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This week I spoke with serial entrepreneur Adam Mendler about the things I’ve written on the power of athletes in business. He’s CEO of the Veloz Group in L.A. that some refer to as a marketing guru. He’s also a fellow sports enthusiast who particularly enjoys the Los Angeles Angels.) I’ve written many times about the advantages athletic experience brings to entrepreneurs, and am even counseling a business in Colorado, InXAthlete, that has built its entire model on the placement of former collegiate athletes in successful careers.
As a lifelong Angels fan, Mendler notes he is well-accustomed to the highs and lows of rooting for a team you love: the joy of watching great games and big wins, the heartbreak of tough losses and getting knocked out of playoff contention (or, occasionally, the playoffs). Like me, he knows the emotional rollercoaster of sports is similar to the journey of entrepreneurs: One day you’re on top of the world and the next it seems the world may end.
Today I’d like to examine these parallels more closely and the lessons from athletics that can benefit us all. To that end, Mendler shared his interviews with several players who’ve enjoyed successful careers in America’s most popular sport, football, who are also entrepreneurs. As Marques Ogden, a former NFL lineman who went through the school of hard knocksas an entrepreneur before finding success as a public speaker, has said, “The NFL teaches you how to be your own CEO. You need traits like leadership, perseverance, dedication and teamwork to thrive in the NFL [and] these skills are pivotal in the business world as well.”
Here’s what Mendler said.
Set a Bold Vision. Football fans likely remember Doug Brien from the two decades he spent as an NFL placekicker, that last lasted for over two decades, but as the co-founder of two successful startups, Brien on his way to an even bigger legacy as an entrepreneur. When Mendler asked Brian about the connection to success on and off the playing field, he said, “To be in the NFL it takes a bold and audacious vision with the self-confidence to back it. To be a successful entrepreneur takes a bold vision, the ability to pull a team together around that vision and create values, goals and, ultimately, a plan to execute on.”
Embrace Pressure. One of the first things Mendler learned upon leaving the corporate world to start The Veloz Group is that the pressures in entrepreneurship are completely distinct from the worries of a traditional job. You quickly become less concerned about happiness and more concerned with survival. Professional football, however, is anything but a traditional job. As former Pro-Bowl cornerback Shawn Springs said, “To have success in playing in the NFL, you have to learn to function in an environment of high stress.” Springs is currently the CEO of Windpact, a startup focused on improving helmet safety. He noted, “Facing that level of stress everyday had me well prepared for the challenges and stress I’ve encountered as an entrepreneur.” Entrepreneurs must find a way to effectively manage pressure. While lifting weights, doing yoga and watching baseball are great outlets for many, founders may also de-stress by boxing, meditating, reading or listening to music or podcasts as well.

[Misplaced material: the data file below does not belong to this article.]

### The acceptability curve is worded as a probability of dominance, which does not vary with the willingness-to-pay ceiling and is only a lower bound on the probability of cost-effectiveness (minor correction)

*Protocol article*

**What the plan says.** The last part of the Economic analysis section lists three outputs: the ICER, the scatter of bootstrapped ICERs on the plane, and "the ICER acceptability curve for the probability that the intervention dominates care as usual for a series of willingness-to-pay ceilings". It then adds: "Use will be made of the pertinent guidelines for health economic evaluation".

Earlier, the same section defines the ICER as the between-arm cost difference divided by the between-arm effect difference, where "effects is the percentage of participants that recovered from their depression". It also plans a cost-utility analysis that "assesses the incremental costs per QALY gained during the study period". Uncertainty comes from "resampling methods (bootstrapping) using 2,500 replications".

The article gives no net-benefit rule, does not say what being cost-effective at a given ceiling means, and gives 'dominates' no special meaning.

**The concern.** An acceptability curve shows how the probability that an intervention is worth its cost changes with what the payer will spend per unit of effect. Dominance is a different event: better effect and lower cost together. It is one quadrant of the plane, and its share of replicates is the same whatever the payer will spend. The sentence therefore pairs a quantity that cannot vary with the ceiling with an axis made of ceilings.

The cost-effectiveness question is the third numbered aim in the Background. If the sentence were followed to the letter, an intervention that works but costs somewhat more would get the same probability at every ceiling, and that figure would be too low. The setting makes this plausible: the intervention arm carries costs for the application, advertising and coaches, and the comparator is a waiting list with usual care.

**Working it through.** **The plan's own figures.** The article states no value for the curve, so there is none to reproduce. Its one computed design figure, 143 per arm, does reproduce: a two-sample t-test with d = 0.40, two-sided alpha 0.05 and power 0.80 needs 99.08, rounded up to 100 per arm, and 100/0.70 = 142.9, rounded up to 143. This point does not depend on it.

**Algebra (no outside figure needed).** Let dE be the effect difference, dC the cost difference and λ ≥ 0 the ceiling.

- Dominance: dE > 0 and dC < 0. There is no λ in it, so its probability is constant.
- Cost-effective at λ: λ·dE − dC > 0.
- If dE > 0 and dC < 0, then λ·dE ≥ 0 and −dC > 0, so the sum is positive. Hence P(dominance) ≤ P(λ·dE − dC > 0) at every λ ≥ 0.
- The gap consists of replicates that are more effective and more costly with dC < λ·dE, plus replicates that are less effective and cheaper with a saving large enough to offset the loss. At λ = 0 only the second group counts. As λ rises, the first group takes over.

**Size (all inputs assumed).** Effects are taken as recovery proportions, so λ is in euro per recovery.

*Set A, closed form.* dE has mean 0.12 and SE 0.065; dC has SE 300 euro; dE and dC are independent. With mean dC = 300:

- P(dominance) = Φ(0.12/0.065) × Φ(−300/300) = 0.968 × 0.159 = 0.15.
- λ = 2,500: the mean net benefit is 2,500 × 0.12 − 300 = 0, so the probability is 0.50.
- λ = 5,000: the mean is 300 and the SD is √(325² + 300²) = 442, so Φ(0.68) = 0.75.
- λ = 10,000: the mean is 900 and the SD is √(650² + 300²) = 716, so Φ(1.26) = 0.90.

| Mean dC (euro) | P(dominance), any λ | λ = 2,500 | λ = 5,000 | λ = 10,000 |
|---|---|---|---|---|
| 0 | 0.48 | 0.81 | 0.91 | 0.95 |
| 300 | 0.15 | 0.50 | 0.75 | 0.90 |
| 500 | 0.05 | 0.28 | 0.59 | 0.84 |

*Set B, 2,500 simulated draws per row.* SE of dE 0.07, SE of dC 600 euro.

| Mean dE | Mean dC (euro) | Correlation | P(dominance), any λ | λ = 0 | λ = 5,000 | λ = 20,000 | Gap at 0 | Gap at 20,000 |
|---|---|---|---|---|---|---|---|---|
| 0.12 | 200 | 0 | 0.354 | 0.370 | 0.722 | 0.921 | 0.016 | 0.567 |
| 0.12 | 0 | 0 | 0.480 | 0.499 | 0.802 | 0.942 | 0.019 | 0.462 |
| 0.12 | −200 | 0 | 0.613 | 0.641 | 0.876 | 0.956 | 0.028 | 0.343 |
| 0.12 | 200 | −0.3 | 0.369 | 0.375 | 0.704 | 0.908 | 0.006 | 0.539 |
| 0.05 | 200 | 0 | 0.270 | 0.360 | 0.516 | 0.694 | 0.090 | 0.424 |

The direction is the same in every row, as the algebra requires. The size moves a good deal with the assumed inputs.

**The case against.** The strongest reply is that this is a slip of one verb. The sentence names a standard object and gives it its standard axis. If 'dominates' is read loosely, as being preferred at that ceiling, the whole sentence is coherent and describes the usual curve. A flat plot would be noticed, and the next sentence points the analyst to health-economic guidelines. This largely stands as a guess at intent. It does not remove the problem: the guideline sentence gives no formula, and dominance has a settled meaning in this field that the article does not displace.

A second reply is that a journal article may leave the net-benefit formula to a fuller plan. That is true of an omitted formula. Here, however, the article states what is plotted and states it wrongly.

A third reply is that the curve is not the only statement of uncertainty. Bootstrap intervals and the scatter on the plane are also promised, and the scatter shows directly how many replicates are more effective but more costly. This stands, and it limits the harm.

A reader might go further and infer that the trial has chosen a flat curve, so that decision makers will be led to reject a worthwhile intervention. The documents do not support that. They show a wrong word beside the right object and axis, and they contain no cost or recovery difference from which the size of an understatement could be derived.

Manage Fear. NFL athletes and entrepreneurs go similar experiences in laying everything on the line to play football professionally or start a business from scratch. Athletes risk their short-term and long-term physical and mental health, while entrepreneurs take significant financials risks. Both are playing in areas defined by immensely high rates of failure. Those who succeed, however, can set their fears aside and focus on winning. As Pro-Bowl tight end Marcedes Lewis, also the co-founder of TuMe Beverage Company, said: “When I step out onto that field, fear is not an option. The same holds true for every entrepreneur who is taking a risk on starting a business.”
While entrepreneurship comes with highs and lows, entrepreneurs mired in worries are actually blocking themselves from pushing ahead at full force. However, even the most fearless among us have days when the gravity of our work gets the best of us. You must develop a strong support system that allows you to lean on others who’ve been in your shoes and can relate to what you’re experiencing. Talk things through with someone you trust as often as possible, whether it is your business partner, a mentor or a fellow entrepreneur.
Never Make Excuses. In entrepreneurship, the path is to success is anything but linear. We face challenges of varying degrees virtually every day, We can only build thriving businesses by overcoming obstacles, including those that result from mistakes. To push forward, it is critical to “fail forward,” as I freuqently say. Mendler agrees. You must embrace your mistakes by taking responsibility for and learning from them, rather than making excuses and relitigating the past. As former Pro-Bowl running back turned entrepreneur Justin Forsett, founder of ShowerPill, said, “I definitely had my fair share of obstacles during my NFL career, but I never took no for an answer, never made excuses and always committed to improving myself and achieving my goals. While the obstacles we come up against in business are obviously very different, it’s that same mentality that fuels me to keep pushing.”
In short, success in football and entrepreneurship require the mindset that anything is possible, and the grit and tenacity to do whatever is required to get to your goals.
December 18, 2018 at 12:41AM
Forbes – Entrepreneurs